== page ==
The Good And Bad Of Skyrim's Hearthfire DLC

by Joe Juba on Sep 05, 2012 at 02:17 PM

Yesterday, Bethesda released Hearthfire, the second piece of DLC for Skyrim. Unlike Dawnguard, which featured a lengthy questline, Hearthfire involves less structured content that allows players to slowly construct their own homesteads. Is this enough to draw players back into the vast world of Skyrim? Let's look at the pros and cons.

Good: You get to build a house. There are three plots of land available for purchase, and they cost 5,000 gold each. Though you can technically buy and build on all of them, I’d recommend just focusing on one.

Bad: Customization options are minimal. This isn’t The Sims, where you get to design the layout of your dream home. Everyone’s houses look basically the same, starting with a small cottage and adding on a main hall. The wings you add to the main hall can vary, but not enough to give you much of a sense of ownership.

Good: You can hire a steward. Bring a follower to your home (after you’ve added the main hall), and you will get a new dialogue option that will appoint them as the steward of your estate. Having a steward is great – they can outfit your house with new stuff, plus you can purchase new building materials (which can be a hassle to obtain) directly from them, streamlining the process.

Bad: My favorite follower, Aranea Ienith, didn’t qualify to be a steward for some reason. Your favorite follower might not, either. I don’t know what governs who can do the job or not, but I was a little disappointed that my go-to companion couldn’t handle things. I had to use my housecarl from Whiterun, Lydia, instead.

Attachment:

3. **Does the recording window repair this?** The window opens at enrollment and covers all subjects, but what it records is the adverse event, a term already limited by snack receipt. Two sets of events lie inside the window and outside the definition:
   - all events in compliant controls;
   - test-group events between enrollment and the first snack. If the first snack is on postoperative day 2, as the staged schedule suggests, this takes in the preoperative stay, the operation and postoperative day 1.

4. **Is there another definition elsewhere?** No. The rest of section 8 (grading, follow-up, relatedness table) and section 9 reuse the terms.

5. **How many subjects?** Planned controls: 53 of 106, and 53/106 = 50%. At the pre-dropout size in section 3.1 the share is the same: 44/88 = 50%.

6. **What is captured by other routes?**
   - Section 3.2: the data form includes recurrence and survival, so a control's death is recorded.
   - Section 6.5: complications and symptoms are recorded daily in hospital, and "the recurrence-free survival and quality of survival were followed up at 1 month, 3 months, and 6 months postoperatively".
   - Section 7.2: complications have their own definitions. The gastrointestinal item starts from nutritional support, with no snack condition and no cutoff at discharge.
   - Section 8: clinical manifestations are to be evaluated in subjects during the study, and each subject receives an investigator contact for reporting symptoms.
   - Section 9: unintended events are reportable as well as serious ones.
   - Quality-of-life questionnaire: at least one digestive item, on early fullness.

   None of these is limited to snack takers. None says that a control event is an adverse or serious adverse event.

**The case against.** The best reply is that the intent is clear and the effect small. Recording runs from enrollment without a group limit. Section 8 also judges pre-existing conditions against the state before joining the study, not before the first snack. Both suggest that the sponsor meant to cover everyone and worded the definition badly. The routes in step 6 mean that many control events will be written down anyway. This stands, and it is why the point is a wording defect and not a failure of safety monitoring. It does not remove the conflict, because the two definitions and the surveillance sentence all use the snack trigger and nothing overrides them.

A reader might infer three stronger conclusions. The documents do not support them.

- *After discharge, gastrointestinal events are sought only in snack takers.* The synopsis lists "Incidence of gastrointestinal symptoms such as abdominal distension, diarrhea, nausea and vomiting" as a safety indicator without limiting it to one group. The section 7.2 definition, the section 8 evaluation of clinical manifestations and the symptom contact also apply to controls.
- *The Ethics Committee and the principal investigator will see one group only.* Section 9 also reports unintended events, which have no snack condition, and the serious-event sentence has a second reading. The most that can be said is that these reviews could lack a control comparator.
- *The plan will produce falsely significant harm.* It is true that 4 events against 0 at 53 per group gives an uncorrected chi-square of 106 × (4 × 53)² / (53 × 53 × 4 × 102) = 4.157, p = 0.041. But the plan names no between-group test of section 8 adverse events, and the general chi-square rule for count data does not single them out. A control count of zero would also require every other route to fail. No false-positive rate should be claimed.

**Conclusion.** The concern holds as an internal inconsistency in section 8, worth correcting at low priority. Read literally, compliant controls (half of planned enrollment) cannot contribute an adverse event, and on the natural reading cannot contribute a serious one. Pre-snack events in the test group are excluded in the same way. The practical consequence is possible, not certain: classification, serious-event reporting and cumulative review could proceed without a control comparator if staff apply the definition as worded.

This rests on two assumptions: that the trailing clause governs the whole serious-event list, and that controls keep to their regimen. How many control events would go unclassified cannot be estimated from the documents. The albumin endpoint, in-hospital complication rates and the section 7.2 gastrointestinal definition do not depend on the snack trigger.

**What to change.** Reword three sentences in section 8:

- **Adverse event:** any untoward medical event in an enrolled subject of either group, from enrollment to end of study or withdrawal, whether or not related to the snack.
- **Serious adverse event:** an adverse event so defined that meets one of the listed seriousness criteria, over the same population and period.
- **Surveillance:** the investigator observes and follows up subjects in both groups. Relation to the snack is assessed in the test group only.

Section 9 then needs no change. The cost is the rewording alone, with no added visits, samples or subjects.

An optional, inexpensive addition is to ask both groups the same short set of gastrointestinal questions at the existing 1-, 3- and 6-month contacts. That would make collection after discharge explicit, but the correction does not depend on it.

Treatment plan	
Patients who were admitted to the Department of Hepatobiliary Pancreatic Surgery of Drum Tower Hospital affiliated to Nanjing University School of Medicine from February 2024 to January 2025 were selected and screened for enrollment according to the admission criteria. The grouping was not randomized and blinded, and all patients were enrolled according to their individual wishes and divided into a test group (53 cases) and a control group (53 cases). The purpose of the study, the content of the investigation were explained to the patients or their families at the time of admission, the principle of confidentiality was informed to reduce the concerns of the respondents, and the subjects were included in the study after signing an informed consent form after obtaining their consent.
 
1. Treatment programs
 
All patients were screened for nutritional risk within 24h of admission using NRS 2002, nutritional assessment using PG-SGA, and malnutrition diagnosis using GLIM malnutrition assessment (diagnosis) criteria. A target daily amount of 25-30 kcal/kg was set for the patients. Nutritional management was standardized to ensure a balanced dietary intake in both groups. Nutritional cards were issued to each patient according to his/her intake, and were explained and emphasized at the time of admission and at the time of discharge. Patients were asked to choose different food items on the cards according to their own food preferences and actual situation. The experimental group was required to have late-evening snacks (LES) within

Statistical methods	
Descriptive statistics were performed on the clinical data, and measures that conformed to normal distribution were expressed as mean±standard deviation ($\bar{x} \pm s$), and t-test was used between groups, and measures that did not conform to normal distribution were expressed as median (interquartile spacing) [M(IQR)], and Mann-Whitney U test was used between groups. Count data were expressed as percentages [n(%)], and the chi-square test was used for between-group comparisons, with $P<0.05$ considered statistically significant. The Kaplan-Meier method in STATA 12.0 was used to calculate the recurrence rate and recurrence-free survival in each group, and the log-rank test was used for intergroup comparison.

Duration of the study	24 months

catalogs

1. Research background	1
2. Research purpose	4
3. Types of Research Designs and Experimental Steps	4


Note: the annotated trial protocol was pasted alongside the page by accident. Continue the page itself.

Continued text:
Good: Everything you need is in one place. Once you have a steward, you can ensure that your home has all of the conveniences you could want: alchemy and enchanting tables, a travel cart, ample storage, a trophy room, a personal bard, and more. 

Bad: Everything you need comes at a price. The property costs 5,000 gold alone, but then the bard costs 1,500, a horse is 1,000, and the building materials aren’t free, either. This isn’t unexpected, but low-level characters will definitely need to save up a bit to get things rolling. Also, while you are given easy access to most of the necessary materials, you’ll have to get your own iron. Iron ingots are an integral part of the house-building process, so I recommend buying up at least 50 of them before you get the whole process started. 

Good: It’s more Skyrim!

Bad: It’s not really more Skyrim. It gives you another place to call home, but it doesn’t give you anything in the form of fun quests or items. Your finished manor is very cool, but for all the work and money involved, it doesn’t provide much more than the standard homes you can acquire as part of the main game.

Final verdict: Building a home in Skyrim is satisfying, but it isn’t a must-play experience. If you’re a high-level character, you don’t have much reason to buy Hearthfire, since you have already passed the point in the game where it would be the most useful. However, if you’re a first-time player (or looking to start again from scratch), developing your homestead alongside your character could be a lot of fun – and it only costs $5. This would have been great as an out-of-the-box feature, or even DLC near release, but releasing 10 months after the base game puts Hearthfire at a disadvantage, since most players no longer need what it offers.